Releasing voice advice would break precedent: Dreyfus

Mark Dreyfus says a new federal bill will enhance Australia's response to foreign bribery.

Mark Dreyfus says a new federal bill will enhance Australia's response to foreign bribery. Photo: AAP

Releasing solicitor-general advice on the Indigenous voice to parliament would break with long-standing legal practices, the attorney-general has warned.

The federal opposition has called on the government to release the legal advice presented on the voice to parliament, following the announcement of the question that will be put to the public later this year at the referendum.

Opposition Leader Peter Dutton has called for more detail on the proposal before deciding the party’s stance on the issue.

However, Mark Dreyfus said while the solicitor-general was “fully involved in the process”, the advice would not be released publicly.

“It would be inconsistent with long-standing practice that successive governments, including the government for the last nine years in which Mr Dutton was a part, to release solicitor-general advice,” he told Melbourne radio station 3AW.

“This has been a very comprehensive and rigorous process. The solicitor-general’s been closely involved in the process. Many other constitutional experts have been involved in the process.”

The referendum is due to be held between October and December, with the government revealing the proposed changes to the constitution last week.

A bill setting up the referendum will be introduced to parliament on Thursday, and will then be sent to an inquiry with the aim of passing it at the June sittings.

Mr Dreyfus said the advice from constitutional experts is the wording of the question and the changes were constitutionally sound.

“It’s about having a voice of Aboriginal and Torres Strait Islander peoples to assist the parliament to make better laws and assist the executive government to make better policies – and we need to do this,” he said.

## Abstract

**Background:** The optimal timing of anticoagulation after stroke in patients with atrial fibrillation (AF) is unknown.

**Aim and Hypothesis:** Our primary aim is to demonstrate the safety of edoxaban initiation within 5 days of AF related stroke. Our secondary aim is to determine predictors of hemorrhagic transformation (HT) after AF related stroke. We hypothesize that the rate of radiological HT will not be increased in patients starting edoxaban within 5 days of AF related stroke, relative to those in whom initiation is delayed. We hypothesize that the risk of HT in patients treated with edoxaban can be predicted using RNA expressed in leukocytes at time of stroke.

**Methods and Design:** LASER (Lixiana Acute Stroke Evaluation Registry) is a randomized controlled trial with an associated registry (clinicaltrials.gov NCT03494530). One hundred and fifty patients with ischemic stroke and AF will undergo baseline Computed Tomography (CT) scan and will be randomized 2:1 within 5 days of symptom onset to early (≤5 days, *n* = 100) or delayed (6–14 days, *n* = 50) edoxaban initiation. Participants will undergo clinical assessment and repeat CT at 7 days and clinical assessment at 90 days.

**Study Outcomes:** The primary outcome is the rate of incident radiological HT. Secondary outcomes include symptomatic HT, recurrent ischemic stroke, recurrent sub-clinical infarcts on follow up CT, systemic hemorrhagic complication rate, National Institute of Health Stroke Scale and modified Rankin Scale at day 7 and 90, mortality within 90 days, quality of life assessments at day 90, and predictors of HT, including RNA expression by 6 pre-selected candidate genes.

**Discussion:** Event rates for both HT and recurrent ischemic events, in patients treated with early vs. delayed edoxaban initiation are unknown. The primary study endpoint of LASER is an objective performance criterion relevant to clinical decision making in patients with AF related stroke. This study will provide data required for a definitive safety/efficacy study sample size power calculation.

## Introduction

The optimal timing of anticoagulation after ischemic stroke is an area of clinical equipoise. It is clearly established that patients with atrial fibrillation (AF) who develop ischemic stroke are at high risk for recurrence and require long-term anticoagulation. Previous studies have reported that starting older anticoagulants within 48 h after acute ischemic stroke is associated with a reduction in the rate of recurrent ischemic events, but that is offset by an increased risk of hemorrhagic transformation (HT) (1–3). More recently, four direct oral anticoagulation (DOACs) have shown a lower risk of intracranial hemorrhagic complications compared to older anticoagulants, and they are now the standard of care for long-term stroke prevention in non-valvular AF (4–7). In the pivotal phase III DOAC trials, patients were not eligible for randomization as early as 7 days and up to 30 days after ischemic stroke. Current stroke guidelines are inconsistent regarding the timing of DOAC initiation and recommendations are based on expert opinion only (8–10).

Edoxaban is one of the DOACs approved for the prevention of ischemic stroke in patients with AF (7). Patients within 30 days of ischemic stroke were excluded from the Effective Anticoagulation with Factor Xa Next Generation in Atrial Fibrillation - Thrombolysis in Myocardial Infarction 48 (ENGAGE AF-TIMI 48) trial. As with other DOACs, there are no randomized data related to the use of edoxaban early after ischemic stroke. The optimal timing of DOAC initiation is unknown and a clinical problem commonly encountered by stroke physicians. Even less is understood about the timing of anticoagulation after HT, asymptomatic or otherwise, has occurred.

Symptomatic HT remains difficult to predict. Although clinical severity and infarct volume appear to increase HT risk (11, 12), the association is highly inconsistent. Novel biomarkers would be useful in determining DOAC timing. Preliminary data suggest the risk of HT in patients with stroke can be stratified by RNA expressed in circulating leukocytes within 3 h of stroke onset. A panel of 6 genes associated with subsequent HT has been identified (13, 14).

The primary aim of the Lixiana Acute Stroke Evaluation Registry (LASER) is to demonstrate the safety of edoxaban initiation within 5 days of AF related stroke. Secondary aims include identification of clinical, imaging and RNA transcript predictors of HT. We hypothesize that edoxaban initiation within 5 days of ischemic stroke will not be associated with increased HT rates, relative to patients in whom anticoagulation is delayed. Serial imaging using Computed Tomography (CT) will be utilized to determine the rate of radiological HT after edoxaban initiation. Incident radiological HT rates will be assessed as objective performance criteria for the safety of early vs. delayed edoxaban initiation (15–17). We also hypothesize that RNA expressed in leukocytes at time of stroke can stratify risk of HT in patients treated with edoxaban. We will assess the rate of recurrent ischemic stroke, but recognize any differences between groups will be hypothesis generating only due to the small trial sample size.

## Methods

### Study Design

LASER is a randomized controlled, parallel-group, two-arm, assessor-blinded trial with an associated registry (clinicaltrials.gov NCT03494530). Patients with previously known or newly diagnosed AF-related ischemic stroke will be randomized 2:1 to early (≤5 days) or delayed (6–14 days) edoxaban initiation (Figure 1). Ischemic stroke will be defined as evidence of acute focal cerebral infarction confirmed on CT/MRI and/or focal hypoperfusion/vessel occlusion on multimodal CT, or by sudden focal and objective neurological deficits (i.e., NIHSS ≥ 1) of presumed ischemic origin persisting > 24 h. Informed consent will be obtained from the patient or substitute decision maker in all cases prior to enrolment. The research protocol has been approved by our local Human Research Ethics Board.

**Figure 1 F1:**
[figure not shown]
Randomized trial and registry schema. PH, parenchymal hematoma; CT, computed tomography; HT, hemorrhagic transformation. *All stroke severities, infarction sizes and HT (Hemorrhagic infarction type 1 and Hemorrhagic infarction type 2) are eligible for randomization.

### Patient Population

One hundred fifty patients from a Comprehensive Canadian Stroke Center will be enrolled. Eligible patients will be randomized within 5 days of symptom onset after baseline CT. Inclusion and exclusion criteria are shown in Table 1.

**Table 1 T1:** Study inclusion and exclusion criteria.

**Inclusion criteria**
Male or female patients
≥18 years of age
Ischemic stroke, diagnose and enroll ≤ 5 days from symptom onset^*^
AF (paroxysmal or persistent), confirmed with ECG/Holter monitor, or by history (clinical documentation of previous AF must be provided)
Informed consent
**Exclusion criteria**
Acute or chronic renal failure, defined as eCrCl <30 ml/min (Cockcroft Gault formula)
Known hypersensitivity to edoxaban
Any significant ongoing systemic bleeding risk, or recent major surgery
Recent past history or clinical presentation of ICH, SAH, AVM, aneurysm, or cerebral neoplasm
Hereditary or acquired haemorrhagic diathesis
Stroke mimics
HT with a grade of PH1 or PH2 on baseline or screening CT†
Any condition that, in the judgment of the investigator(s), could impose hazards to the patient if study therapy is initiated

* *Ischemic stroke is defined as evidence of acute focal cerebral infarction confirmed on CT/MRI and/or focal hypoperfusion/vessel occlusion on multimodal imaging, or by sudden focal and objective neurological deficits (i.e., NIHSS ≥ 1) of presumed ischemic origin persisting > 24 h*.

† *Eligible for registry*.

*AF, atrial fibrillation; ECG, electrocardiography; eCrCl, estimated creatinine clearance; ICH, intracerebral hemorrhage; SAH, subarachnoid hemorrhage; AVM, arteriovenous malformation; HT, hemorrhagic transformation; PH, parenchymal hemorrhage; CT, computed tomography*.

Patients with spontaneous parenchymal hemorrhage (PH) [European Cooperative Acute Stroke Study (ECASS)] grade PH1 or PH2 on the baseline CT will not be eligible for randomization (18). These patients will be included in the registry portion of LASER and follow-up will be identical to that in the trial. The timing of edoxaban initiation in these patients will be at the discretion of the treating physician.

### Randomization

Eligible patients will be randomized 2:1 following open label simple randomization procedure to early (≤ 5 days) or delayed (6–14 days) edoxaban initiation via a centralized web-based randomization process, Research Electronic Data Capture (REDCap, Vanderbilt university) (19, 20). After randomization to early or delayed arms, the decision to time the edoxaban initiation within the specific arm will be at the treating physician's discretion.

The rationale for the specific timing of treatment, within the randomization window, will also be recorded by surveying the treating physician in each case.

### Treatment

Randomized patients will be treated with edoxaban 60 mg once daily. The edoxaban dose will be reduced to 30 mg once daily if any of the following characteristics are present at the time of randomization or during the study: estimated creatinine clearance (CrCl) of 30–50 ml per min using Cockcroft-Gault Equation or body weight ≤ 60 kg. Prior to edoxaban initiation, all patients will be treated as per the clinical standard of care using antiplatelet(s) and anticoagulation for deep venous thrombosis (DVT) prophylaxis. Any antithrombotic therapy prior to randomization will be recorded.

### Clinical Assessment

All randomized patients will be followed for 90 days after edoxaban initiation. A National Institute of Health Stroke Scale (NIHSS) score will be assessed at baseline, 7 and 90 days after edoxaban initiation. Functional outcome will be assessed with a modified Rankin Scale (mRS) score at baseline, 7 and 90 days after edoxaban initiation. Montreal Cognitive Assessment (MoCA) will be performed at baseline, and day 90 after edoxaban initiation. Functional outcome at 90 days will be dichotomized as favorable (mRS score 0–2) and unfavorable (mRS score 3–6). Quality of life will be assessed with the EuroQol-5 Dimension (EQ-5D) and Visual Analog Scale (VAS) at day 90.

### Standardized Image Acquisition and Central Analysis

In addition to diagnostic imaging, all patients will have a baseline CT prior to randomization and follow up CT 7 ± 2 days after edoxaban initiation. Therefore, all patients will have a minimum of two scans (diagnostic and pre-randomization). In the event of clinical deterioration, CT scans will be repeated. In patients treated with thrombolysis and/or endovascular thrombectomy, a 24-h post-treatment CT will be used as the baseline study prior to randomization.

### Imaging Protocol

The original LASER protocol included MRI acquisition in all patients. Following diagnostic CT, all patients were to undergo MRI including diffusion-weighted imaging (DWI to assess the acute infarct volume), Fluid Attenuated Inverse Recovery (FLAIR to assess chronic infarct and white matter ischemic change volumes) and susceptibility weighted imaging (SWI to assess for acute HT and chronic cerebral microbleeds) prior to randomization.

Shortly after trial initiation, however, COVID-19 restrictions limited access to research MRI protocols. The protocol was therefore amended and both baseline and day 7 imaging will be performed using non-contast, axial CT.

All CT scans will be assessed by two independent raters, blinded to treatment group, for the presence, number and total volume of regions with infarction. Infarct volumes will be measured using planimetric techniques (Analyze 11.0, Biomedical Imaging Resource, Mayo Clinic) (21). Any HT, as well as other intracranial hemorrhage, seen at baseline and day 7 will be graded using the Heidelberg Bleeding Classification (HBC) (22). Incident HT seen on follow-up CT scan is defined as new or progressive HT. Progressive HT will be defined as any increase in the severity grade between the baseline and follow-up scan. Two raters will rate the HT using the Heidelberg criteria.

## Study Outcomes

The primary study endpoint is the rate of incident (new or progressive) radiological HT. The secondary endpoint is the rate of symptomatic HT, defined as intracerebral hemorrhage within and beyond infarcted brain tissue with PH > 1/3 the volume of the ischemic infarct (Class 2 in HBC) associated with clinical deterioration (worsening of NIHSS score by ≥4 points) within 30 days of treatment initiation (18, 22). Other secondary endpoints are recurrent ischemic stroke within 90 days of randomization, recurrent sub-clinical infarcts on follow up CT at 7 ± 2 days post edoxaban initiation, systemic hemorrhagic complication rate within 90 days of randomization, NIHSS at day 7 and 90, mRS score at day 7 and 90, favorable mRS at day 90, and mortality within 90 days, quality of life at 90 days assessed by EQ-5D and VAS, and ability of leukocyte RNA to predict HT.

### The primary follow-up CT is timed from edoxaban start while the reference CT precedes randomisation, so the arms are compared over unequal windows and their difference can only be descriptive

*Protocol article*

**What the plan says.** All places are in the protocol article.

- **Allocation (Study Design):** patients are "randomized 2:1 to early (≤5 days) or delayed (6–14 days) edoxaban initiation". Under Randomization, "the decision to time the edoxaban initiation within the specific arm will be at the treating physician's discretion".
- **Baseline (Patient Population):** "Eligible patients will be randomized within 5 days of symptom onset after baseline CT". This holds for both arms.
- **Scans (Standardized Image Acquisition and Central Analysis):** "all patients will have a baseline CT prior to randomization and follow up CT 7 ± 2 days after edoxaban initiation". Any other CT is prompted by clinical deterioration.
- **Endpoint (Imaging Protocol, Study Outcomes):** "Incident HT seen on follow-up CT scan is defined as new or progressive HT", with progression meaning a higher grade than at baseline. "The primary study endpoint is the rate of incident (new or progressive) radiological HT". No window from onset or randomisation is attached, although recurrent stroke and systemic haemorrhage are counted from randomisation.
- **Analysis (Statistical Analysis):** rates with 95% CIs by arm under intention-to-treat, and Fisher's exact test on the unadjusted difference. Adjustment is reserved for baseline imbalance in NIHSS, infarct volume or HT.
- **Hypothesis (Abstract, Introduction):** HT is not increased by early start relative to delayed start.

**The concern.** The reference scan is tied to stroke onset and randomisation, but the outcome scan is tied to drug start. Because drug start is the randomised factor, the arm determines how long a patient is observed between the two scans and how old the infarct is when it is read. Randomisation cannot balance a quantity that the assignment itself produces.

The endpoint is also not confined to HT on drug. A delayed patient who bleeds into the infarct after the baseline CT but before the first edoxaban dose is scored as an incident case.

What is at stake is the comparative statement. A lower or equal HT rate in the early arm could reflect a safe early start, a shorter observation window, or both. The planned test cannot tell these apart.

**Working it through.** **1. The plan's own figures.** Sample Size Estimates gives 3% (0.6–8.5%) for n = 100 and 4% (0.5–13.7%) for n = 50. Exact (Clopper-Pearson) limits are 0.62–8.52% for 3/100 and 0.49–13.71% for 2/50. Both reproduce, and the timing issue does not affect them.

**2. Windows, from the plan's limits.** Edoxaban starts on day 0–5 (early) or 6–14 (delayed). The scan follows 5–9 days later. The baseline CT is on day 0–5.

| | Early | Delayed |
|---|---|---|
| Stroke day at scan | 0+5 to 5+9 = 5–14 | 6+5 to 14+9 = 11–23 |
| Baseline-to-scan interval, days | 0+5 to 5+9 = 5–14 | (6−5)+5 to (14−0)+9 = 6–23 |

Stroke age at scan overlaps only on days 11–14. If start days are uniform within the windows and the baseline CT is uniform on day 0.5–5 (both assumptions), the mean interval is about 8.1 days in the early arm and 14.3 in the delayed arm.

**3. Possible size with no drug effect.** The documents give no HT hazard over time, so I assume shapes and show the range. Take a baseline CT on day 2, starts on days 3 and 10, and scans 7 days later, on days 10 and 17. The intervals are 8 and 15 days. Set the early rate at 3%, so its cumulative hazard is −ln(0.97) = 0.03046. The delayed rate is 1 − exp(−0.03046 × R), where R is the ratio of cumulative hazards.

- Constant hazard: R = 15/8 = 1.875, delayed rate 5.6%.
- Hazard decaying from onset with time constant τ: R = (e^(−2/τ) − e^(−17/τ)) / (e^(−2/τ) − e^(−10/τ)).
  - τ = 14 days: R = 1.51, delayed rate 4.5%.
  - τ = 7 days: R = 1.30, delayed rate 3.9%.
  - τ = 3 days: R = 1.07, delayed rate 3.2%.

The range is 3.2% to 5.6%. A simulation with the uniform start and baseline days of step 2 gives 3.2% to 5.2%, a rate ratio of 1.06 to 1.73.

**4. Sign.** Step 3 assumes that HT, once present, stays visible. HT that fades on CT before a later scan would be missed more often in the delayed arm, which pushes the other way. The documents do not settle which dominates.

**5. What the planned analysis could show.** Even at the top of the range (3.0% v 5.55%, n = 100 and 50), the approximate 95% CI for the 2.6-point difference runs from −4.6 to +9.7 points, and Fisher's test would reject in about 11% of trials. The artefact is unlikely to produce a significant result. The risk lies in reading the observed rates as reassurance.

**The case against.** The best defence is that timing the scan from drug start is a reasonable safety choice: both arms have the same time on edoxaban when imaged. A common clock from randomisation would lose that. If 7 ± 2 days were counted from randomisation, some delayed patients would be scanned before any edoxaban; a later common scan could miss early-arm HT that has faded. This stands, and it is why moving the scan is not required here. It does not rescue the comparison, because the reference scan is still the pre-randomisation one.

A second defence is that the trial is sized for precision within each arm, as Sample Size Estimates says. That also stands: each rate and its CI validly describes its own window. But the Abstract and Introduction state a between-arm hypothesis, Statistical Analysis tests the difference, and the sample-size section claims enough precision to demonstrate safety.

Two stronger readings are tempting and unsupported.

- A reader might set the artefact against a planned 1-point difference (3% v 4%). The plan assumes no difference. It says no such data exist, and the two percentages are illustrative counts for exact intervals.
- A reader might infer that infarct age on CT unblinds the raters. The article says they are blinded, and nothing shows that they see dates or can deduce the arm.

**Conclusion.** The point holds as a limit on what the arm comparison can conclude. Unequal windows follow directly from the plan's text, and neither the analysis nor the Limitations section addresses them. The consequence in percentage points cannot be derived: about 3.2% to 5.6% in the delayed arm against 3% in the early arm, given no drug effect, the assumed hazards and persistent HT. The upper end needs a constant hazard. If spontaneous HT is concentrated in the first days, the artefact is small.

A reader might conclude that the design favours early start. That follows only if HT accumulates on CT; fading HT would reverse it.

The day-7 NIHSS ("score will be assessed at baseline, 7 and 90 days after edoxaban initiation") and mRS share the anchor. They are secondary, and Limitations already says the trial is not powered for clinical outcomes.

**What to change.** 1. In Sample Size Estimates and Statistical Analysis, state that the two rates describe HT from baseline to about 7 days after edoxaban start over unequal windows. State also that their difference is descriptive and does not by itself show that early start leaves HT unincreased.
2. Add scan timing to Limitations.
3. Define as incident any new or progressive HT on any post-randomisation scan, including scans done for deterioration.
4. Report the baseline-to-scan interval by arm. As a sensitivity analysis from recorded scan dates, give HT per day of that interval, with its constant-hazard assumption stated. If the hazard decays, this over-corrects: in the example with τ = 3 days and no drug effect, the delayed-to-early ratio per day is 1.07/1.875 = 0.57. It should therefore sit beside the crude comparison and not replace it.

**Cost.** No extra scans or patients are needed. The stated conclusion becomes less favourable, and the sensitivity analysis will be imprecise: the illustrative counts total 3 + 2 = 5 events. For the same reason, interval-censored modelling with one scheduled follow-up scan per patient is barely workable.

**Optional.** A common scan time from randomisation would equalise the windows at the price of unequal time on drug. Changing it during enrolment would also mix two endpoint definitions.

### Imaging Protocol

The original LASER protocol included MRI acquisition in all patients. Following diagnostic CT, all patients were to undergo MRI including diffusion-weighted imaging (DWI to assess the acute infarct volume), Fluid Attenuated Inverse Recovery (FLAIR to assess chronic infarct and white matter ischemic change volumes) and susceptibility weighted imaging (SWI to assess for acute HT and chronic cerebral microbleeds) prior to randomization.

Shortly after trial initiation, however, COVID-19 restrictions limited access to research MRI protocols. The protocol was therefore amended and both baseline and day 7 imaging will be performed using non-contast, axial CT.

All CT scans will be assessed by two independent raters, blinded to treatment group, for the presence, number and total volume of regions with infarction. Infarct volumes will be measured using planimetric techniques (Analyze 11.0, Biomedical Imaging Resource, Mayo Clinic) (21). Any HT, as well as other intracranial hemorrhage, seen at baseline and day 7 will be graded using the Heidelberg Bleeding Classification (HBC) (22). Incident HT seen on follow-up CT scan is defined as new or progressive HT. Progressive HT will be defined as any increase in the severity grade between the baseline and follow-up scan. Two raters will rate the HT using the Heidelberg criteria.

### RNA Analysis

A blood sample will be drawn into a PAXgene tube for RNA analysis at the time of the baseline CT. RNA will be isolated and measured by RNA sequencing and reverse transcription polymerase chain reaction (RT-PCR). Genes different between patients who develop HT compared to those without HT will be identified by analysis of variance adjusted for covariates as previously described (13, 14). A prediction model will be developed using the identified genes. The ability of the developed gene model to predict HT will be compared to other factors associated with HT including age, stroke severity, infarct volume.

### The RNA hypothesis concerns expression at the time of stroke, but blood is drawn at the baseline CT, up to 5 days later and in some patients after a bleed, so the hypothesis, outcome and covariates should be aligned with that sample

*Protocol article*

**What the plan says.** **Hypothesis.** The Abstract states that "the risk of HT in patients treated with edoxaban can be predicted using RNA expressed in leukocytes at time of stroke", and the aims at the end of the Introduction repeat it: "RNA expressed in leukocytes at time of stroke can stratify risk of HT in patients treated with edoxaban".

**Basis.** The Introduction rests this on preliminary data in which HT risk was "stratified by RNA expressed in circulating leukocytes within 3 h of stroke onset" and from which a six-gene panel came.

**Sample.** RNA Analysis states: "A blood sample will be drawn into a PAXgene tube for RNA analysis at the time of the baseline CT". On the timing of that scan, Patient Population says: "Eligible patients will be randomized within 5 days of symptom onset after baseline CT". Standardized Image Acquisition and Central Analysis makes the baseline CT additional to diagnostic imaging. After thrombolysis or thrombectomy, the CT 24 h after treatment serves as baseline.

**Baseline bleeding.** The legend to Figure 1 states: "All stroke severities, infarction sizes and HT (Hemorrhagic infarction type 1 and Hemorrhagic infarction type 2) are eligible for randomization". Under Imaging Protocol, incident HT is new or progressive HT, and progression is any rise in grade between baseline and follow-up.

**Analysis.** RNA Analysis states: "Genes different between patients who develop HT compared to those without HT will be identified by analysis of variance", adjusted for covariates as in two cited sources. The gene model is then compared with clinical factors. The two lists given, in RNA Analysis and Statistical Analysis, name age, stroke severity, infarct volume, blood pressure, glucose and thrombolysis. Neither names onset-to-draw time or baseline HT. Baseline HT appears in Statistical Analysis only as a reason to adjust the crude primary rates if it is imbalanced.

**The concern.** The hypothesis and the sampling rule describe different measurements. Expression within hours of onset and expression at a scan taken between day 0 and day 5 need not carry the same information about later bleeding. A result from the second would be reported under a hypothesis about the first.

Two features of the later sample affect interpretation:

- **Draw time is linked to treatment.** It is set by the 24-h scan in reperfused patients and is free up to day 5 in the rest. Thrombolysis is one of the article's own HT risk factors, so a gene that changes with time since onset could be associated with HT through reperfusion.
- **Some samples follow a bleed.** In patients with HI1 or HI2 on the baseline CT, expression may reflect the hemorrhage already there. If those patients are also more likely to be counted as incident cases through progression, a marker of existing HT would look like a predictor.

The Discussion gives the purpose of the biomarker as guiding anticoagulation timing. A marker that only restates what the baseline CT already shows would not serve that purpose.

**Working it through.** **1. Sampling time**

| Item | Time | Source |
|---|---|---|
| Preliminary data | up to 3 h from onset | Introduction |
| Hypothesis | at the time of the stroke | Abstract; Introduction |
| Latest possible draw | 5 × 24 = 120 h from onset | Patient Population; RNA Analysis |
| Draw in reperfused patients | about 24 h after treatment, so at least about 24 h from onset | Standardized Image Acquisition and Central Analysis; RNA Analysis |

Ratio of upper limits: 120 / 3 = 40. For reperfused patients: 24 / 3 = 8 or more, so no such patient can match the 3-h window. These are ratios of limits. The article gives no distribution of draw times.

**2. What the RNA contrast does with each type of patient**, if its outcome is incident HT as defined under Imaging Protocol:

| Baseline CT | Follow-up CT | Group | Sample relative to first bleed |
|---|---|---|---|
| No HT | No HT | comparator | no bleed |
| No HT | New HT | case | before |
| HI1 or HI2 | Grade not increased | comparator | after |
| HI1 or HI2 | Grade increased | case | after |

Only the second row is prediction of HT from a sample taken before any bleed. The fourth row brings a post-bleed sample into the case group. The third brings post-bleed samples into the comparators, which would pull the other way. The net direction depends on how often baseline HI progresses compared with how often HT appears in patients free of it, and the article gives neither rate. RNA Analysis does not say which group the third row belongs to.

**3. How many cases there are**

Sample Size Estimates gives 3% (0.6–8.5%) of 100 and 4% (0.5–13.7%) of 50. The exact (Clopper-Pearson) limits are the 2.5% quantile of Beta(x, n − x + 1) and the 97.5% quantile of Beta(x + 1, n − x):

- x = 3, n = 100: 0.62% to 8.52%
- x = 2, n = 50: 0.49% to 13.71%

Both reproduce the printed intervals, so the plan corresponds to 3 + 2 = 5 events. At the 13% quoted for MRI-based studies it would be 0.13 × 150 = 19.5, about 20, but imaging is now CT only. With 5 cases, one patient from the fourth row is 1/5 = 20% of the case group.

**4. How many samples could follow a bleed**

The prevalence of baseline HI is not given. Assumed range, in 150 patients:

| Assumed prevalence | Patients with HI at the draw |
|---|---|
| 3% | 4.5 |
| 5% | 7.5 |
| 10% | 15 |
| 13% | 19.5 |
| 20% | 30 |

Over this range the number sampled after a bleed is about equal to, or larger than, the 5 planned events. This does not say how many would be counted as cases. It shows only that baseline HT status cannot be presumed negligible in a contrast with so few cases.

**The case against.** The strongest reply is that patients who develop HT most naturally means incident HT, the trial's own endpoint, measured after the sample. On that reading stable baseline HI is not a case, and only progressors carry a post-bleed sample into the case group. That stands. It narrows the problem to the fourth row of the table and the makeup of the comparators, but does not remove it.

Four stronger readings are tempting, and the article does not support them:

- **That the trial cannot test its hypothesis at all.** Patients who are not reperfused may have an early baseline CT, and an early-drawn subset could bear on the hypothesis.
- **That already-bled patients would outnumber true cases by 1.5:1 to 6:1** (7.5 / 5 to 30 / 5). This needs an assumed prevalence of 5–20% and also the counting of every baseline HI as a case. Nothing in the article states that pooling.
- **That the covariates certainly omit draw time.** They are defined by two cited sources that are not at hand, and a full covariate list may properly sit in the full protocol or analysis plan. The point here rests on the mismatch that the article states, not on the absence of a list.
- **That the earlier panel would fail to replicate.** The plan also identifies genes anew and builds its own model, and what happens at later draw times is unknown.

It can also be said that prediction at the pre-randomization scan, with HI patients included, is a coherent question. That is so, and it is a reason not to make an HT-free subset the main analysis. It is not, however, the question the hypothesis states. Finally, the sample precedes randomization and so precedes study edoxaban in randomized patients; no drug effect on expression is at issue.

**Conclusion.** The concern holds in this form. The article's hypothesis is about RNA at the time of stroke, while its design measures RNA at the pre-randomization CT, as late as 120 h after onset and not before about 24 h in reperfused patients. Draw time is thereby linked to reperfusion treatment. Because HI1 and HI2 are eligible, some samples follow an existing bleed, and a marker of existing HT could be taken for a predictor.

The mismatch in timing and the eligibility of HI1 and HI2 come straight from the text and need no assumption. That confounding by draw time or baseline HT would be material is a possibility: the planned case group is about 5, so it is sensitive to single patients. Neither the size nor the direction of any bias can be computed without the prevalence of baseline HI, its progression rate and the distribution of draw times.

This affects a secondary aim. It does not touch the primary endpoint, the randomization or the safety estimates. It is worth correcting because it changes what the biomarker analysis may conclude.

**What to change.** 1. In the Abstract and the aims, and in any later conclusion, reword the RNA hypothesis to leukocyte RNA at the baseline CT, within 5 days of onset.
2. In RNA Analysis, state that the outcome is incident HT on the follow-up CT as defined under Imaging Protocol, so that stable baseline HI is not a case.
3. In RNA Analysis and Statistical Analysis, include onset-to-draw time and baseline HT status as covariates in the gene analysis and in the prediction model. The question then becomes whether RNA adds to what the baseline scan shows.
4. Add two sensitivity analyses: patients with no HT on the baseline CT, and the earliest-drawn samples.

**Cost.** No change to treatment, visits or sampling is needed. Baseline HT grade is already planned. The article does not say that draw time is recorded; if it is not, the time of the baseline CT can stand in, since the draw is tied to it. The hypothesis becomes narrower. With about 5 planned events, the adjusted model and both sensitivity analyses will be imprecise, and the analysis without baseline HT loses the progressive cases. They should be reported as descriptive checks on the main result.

“The voice can do no harm, just good for Aboriginal and Torres Strait Islander people and to the country more broadly.”

Constitutional lawyer Bret Walker welcomed the news of the final wording being proposed for the referendum.

“It seemed to be to be a very safe formula, with a bit of a double precaution against some of the notions that were slated by opponents,” he told ABC Radio.

“There’s absolutely no possibility now that parliament will not be able to control the manner in which executive, for example, will deal with representations by the voice. All of that now has been put beyond any doubt by the explicit capacity of parliament.”

Nationals leader David Littleproud said the party would not shift its position on the voice following the question’s release.

While the Liberals have yet to determine their stance, the Nationals last year said they would oppose the reform.

“We just need a better bureaucracy, not a bigger bureaucracy,” he told reporters in Canberra on Monday.

“When you’ve got lawyers now at 100 paces squaring up with each other … it’s beholden on the government to take the Australian people into their trust and to release the solicitor-general’s advice around this because this is going to add more conjecture.”


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